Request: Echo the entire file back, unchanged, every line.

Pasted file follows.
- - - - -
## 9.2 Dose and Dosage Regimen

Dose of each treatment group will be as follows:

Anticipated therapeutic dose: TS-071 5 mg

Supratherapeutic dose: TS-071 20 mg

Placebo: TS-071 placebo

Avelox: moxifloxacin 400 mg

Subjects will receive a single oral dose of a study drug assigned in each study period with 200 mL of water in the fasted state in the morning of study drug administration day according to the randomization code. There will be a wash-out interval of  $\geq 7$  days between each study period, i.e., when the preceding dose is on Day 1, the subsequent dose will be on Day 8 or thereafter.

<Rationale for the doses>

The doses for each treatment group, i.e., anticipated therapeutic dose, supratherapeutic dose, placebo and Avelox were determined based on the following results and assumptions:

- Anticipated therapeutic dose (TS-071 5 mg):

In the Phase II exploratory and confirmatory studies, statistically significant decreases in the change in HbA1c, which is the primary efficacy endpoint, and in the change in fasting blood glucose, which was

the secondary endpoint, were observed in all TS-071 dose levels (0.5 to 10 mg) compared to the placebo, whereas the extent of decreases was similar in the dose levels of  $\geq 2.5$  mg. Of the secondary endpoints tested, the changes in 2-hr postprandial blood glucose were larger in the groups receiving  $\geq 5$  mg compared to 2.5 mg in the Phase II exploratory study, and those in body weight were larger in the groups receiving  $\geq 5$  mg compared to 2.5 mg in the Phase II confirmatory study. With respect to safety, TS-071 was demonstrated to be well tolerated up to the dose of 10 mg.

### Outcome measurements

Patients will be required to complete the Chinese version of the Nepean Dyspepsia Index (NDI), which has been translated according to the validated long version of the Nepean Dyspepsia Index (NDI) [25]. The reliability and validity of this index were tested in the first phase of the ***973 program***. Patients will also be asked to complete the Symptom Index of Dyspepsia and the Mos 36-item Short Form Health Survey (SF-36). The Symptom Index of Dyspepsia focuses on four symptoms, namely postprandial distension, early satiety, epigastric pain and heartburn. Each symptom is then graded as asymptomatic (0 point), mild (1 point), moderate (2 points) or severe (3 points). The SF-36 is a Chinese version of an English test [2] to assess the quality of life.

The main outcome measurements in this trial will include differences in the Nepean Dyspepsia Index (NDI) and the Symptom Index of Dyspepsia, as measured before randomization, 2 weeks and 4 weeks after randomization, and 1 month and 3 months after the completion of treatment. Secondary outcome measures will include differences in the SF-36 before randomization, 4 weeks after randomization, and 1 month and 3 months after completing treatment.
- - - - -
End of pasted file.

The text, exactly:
## 9.2 Dose and Dosage Regimen

Dose of each treatment group will be as follows:

Anticipated therapeutic dose: TS-071 5 mg

Supratherapeutic dose: TS-071 20 mg

Placebo: TS-071 placebo

Avelox: moxifloxacin 400 mg

Subjects will receive a single oral dose of a study drug assigned in each study period with 200 mL of water in the fasted state in the morning of study drug administration day according to the randomization code. There will be a wash-out interval of  $\geq 7$  days between each study period, i.e., when the preceding dose is on Day 1, the subsequent dose will be on Day 8 or thereafter.

<Rationale for the doses>

The doses for each treatment group, i.e., anticipated therapeutic dose, supratherapeutic dose, placebo and Avelox were determined based on the following results and assumptions:

- Anticipated therapeutic dose (TS-071 5 mg):

In the Phase II exploratory and confirmatory studies, statistically significant decreases in the change in HbA1c, which is the primary efficacy endpoint, and in the change in fasting blood glucose, which was

the secondary endpoint, were observed in all TS-071 dose levels (0.5 to 10 mg) compared to the placebo, whereas the extent of decreases was similar in the dose levels of  $\geq 2.5$  mg. Of the secondary endpoints tested, the changes in 2-hr postprandial blood glucose were larger in the groups receiving  $\geq 5$  mg compared to 2.5 mg in the Phase II exploratory study, and those in body weight were larger in the groups receiving  $\geq 5$  mg compared to 2.5 mg in the Phase II confirmatory study. With respect to safety, TS-071 was demonstrated to be well tolerated up to the dose of 10 mg.

### Outcome measurements

Patients will be required to complete the Chinese version of the Nepean Dyspepsia Index (NDI), which has been translated according to the validated long version of the Nepean Dyspepsia Index (NDI) [25]. The reliability and validity of this index were tested in the first phase of the ***973 program***. Patients will also be asked to complete the Symptom Index of Dyspepsia and the Mos 36-item Short Form Health Survey (SF-36). The Symptom Index of Dyspepsia focuses on four symptoms, namely postprandial distension, early satiety, epigastric pain and heartburn. Each symptom is then graded as asymptomatic (0 point), mild (1 point), moderate (2 points) or severe (3 points). The SF-36 is a Chinese version of an English test [2] to assess the quality of life.

The main outcome measurements in this trial will include differences in the Nepean Dyspepsia Index (NDI) and the Symptom Index of Dyspepsia, as measured before randomization, 2 weeks and 4 weeks after randomization, and 1 month and 3 months after the completion of treatment. Secondary outcome measures will include differences in the SF-36 before randomization, 4 weeks after randomization, and 1 month and 3 months after completing treatment.